A research team formed by University of Victoria, Pacific Geoscience Centre in Canada with Dr. Shuichi Kodaira and Dr. Toshiya Fujiwara at Research and Development Center for Earthquake and Tsunami, the Japan Agency for Marine-Earth Science and Technology (JAMSTEC: Asahiko Taira, President) evaluated fault slip distribution across the trench axis during the 2011 Tohoku-oki earthquake using three-dimensional elastic finite element model that incorporates actual fault geometry and long-wavelength bathymetry.
During the 2011 Tohoku-oki earthquake, a very large slip occurred on the shallowest part of the subduction megathrust. Quantitative information on the shallow slip is very important to distinguish between different rupture mechanics and understanding the generation of the ensuing devastating tsunami. However, the magnitude and distribution of the shallow slip have not been clear mainly due to the lack of near-trench constraints. To quantify the shallow slip, the research team has modelled high-resolution bathymetry differences before and after the earthquake across the trench axis. As a result, the average slip is determined to be about 62 m over the most near-trench 40 km of the fault with a gentle increase towards the trench. This slip distribution indicates that marked net weakening or strengthening of the shallow fault did not occur during the Tohoku-oki earthquake.
The above study results were published the online Nature Communications on January 11, 2017 (JST).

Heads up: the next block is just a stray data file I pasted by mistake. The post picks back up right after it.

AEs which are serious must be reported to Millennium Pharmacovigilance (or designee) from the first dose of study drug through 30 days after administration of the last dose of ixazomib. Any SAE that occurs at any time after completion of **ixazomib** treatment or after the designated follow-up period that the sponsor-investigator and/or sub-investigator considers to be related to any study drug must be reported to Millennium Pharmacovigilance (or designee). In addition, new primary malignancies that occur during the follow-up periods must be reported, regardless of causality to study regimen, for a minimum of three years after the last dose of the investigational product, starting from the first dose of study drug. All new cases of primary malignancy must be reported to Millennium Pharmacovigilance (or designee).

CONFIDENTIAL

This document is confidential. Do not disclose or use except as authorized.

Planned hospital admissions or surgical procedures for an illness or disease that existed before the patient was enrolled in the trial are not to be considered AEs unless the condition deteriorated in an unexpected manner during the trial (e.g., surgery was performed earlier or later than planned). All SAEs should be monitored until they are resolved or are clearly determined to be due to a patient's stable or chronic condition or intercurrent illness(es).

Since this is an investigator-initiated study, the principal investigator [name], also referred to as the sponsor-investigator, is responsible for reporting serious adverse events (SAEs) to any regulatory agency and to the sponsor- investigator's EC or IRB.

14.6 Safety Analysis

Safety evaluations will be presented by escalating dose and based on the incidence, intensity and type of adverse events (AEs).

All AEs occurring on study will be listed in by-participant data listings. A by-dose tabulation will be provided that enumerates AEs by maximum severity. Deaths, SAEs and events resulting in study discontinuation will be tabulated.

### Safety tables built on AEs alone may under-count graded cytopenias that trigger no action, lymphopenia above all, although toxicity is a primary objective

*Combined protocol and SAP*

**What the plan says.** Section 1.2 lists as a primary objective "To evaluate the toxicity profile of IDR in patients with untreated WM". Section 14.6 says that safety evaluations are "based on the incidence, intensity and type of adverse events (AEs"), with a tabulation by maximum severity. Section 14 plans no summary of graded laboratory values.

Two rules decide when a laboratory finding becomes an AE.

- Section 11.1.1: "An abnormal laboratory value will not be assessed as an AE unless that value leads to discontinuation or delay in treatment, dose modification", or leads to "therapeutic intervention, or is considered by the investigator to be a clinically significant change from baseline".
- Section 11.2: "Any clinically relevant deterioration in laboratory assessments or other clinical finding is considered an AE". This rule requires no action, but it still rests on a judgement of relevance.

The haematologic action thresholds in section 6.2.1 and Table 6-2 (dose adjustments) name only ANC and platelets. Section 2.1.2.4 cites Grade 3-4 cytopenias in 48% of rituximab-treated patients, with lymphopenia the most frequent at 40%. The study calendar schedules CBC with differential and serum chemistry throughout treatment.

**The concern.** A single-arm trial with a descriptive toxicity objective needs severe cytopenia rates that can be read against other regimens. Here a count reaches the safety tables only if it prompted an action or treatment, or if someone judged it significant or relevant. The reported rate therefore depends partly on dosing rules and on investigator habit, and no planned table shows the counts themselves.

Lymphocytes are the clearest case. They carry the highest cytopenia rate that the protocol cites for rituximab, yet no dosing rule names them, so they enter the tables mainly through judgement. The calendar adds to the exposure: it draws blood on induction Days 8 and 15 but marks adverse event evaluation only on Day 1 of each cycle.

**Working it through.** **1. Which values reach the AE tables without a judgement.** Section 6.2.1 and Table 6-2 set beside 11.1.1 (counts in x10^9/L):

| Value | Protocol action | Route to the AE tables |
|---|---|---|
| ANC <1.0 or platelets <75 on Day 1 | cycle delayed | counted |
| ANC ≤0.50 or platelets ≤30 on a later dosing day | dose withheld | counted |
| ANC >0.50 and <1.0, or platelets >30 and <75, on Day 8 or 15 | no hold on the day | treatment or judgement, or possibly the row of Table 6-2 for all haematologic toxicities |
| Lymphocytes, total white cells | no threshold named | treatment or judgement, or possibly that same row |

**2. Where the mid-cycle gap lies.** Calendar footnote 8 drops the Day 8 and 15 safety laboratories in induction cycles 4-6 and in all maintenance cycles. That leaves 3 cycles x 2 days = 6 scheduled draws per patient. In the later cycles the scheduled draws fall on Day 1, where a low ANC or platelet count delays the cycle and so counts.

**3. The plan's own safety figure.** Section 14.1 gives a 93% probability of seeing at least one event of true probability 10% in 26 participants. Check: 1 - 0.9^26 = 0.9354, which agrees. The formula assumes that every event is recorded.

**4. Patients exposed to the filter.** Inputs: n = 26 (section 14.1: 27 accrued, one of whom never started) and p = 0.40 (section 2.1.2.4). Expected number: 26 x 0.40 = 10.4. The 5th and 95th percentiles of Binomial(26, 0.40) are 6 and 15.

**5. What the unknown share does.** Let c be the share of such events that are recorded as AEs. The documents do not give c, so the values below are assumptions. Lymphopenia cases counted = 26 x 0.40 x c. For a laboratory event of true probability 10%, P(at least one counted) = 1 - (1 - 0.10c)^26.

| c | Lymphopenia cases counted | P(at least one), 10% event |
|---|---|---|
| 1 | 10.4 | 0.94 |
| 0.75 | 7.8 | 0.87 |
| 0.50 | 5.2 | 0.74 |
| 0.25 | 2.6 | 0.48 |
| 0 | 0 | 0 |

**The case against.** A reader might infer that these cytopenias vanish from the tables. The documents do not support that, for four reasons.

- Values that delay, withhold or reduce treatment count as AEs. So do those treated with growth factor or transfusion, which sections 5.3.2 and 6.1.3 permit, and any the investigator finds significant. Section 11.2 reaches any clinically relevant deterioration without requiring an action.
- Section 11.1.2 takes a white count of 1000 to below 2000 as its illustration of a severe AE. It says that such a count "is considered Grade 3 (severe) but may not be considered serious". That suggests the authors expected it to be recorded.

Title: Large fault slip peaking at trench in the 2011 Tohoku-oki earthquake
Authors: Tianhaozhe Sun1, Kelin Wang2,1, Toshiya Fujiwara3, Shuichi Kodaira3, Jiangheng He2
1. School of Earth and Ocean Sciences, University of Victoria, Canada
2. Pacific Geoscience Centre, Geological Survey of Canada, Canada
3. Research and Development Center for Earthquake and Tsunami, JAMSTEC
Figure 1. A three-dimensional elastic finite element model used for synthetic differential bathymetry (SDB) calculation. The left below is a cross-section view along the analyzed corridor.
Figure 2. Cartoon illustration of the generation of differential bathymetry by a trench-breaching subduction earthquake. Solid and dashed lines show the bathymetry before and after the earthquake, respectively. While coseismic deformation is of long wavelength, local seafloor slope variations can lead to coherent short-wavelength features of bathymetry decrease or increase.
Figure 3. The optimal SDB model along the analyzed corridor. The location of the corridor is shown in Figs. 1 and 4 insets. (a) Fault slip distribution over the most seaward 40 km. (b) Residue between the SDB (c) and 1999–2011 observed differential bathymetry (ODB) (d). (c) SDB produced using the slip distribution shown in a. (d) 1999–2011 ODB. (e) Bathymetry acquired in 1999. The deep sea terrace segment (<3,500 m; shadowed in b–e) has large uncertainties in water sound speed and the interpreted seafloor depth, and submarine landslides at the trench axis are not modelled in the SDB. Therefore, these segments as well as that seaward of the trench are not included for calculating the root mean square deviation. (f) Seismic reflection section along the same track. Thick dashed line shows the megathrust fault.
Figure 4. Illustrations of different mechanical behaviours of the shallow fault and their resultant slip distributions along the corridor rejected and supported by SDB modelling. It also shows comparison between the optimal shallow fault slip of this work (blue line) and the 45 published slip models. The error range (blue shading) is based on models with root mean square deviation <8.55m. Dotted part of the blue line is a hand-drawn, poorly constrained smooth connection between the near-trench slip determined in this work and the slip further downdip based on an average of the 45 slip models. Slip scenarios represented by the green (coseismic weakening) and red (velocity-strengthening) lines are not supported by the SDB analysis.